University of Florida, Department of Emergency Medicine.
In 2017, Academic Emergency Medicine convened a consensus conference entitled, "Catalyzing System Change through Health Care Simulation: Systems, Competency, and Outcomes." This manuscript, a product of the breakout session on "understanding complex interactions through systems modeling," explores the role that computer simulation modeling can and should play in research and development of emergency care delivery systems. This manuscript discusses areas central to the use of computer simulation modeling in emergency care research. Read More
Objective: Benzodiazepines and opioids are prescribed simultaneously (i.e., "coprescribed") in many clinical settings, despite guidelines advising against this practice and mounting evidence that concomitant use of both medications increases overdose risk. Read More
Background: Syncope can be caused by serious occult arrhythmias not evident during initial emergency department (ED) evaluation. We sought to develop a risk-tool for predicting 30-day arrhythmia or death after ED disposition.
Methods: We conducted a multicenter prospective cohort study at six tertiary-care EDs and included adults (≥16 years) with syncope. Read More
Department of Emergency Medicine, University of Arizona College of Medicine.
Rapid sequence intubation (RSI) is the most common method of airway control in the emergency department (ED).(1,2) Administration of an anesthetic agent and a neuromuscular blocking agent (NMBA) optimizes conditions for tracheal intubation and is thought to minimize the risk of aspiration.(3-10) Evidence suggests that RSI improves first pass success and reduces complications in the critically ill. Read More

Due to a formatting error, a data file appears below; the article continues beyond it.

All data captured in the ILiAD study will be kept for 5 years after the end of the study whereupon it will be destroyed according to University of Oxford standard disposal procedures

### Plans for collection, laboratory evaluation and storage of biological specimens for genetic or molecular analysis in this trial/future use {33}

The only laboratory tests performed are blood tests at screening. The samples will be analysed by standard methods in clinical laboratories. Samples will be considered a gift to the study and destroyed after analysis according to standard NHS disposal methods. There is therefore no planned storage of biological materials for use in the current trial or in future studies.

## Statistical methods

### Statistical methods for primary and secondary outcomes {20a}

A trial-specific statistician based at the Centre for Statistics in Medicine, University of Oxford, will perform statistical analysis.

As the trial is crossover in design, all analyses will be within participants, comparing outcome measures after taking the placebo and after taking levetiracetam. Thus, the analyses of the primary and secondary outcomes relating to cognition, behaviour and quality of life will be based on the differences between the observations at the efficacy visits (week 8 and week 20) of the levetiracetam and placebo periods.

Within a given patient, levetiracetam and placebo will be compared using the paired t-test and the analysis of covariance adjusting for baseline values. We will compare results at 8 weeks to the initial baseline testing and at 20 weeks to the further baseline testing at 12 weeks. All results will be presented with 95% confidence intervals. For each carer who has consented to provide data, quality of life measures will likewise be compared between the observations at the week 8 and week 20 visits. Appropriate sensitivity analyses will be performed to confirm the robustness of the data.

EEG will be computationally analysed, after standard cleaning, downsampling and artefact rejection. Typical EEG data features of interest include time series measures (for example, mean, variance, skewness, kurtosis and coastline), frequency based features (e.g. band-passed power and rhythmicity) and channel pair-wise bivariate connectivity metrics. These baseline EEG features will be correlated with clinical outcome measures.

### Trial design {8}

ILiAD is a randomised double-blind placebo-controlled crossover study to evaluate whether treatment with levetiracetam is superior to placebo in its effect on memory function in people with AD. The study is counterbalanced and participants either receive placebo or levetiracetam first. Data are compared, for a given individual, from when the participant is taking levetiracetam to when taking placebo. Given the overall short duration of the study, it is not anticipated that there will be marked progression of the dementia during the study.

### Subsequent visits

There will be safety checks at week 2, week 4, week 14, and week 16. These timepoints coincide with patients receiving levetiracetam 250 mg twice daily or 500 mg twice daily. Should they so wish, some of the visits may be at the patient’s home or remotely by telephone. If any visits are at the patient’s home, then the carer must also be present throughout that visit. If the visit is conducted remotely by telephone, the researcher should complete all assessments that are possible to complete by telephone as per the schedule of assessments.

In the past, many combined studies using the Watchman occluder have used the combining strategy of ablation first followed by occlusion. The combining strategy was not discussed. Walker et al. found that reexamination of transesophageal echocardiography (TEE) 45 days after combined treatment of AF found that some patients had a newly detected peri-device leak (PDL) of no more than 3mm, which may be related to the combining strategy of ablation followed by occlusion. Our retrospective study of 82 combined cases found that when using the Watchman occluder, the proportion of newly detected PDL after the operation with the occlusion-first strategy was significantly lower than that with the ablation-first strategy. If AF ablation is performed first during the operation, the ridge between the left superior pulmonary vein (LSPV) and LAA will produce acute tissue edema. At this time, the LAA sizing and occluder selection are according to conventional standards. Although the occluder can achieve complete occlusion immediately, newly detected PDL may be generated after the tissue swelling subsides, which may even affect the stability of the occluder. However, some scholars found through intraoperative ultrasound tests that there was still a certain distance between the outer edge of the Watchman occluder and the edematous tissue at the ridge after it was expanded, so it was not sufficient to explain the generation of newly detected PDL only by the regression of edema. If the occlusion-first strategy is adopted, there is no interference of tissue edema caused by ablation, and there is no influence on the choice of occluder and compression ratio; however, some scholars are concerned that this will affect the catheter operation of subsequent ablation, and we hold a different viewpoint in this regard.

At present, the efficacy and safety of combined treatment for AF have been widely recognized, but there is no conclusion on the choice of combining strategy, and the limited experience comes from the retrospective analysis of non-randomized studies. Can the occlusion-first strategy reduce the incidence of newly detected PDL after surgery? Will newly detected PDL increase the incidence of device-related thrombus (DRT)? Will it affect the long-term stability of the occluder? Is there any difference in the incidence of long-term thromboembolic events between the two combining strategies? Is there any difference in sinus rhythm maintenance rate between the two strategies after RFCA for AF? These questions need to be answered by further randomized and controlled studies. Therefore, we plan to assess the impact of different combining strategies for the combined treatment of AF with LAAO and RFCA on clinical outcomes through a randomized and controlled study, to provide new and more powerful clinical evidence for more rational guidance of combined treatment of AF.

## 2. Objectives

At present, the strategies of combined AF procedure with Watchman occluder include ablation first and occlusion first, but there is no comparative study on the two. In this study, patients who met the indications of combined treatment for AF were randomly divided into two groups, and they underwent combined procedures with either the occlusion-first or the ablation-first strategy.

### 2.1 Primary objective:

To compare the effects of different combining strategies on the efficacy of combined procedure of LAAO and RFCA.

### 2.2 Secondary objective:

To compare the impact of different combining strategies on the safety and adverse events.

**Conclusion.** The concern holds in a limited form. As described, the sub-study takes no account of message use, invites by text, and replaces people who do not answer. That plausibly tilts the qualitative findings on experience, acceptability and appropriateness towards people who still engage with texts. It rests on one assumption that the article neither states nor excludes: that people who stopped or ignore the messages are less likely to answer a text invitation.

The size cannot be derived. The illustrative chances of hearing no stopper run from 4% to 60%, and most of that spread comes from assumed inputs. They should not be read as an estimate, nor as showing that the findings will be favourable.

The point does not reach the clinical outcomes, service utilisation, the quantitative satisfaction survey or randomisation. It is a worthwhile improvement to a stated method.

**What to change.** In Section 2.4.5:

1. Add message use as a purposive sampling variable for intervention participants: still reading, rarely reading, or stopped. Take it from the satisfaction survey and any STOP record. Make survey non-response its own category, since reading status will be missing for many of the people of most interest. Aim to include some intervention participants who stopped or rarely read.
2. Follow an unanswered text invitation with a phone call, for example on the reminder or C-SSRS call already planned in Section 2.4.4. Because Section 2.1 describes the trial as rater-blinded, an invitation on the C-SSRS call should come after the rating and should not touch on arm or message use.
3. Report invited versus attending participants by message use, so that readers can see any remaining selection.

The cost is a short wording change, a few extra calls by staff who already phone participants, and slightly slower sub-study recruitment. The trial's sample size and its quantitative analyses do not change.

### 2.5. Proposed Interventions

Objectives: Desaturation leading to hypoxemia may occur during rapid sequence intubation (RSI). Apneic oxygenation (AO) was developed to prevent the occurrence of oxygen desaturation during the apnea period. The purpose of this study was to determine if the application of AO increases the average lowest oxygen saturation during RSI when compared to usual care (UC) in the emergency setting. Read More
Objective: Previous studies have demonstrated that rates of pulmonary embolism (PE) testing have increased without a concomitant decrease in PE-related mortality. The Pulmonary Embolism Rule-out Criteria (PERC) intend to reduce testing for PE in the emergency department (ED) by identifying low-risk patients ("PERC-negative") who do not require D-dimer, computed tomography pulmonary angiogram (CTPA), or ventilation/perfusion (VQ) scan for PE. This study assesses PE testing rates among PERC-negative patients presenting to an urban academic ED. Read More
Objective: A 2010 survey identified disparities in salaries by gender and underrepresented minorities (URM). With an increase in the EM workforce since, we aimed to 1) Describe the current status of academic EM workforce by gender, race and rank, and 2) Evaluate if disparities still exist in salary or rank by gender.
Methods: Information on demographics, rank, clinical commitment, and base and total annual salary for full-time faculty members in U. Read More
Critical care is an expensive and limited resource in the United States. Estimates from more than a decade ago suggest that over $100 billion a year is spent on critical care services.(1) Over the past two decades, the number of patients presenting to the Emergency Department (ED) requiring critical care services has increased at a much higher rate than the growth in overall ED volume. Read More
Objective: Pre-trial community consultation (CC) is required for emergency research conducted under an exception from informed consent (EFIC) in the United States. CC remains controversial and challenging, and minimal data exist regarding the views of individuals enrolled in EFIC trials on this process. It is important to know whether participants perceive CC to be meaningful and, if so, whom they believe should be consulted. Read More
Background: Over 35 million alcohol impaired (AI) patients are cared for in Emergency Departments (EDs) annually. Emergency physicians are charged with ensuring AI patients' safety by identifying resolution of alcohol induced impairment. The most common standard evaluation is an extemporized clinical examination, as ethanol levels are not reliable or predictive of clinical symptoms. Read More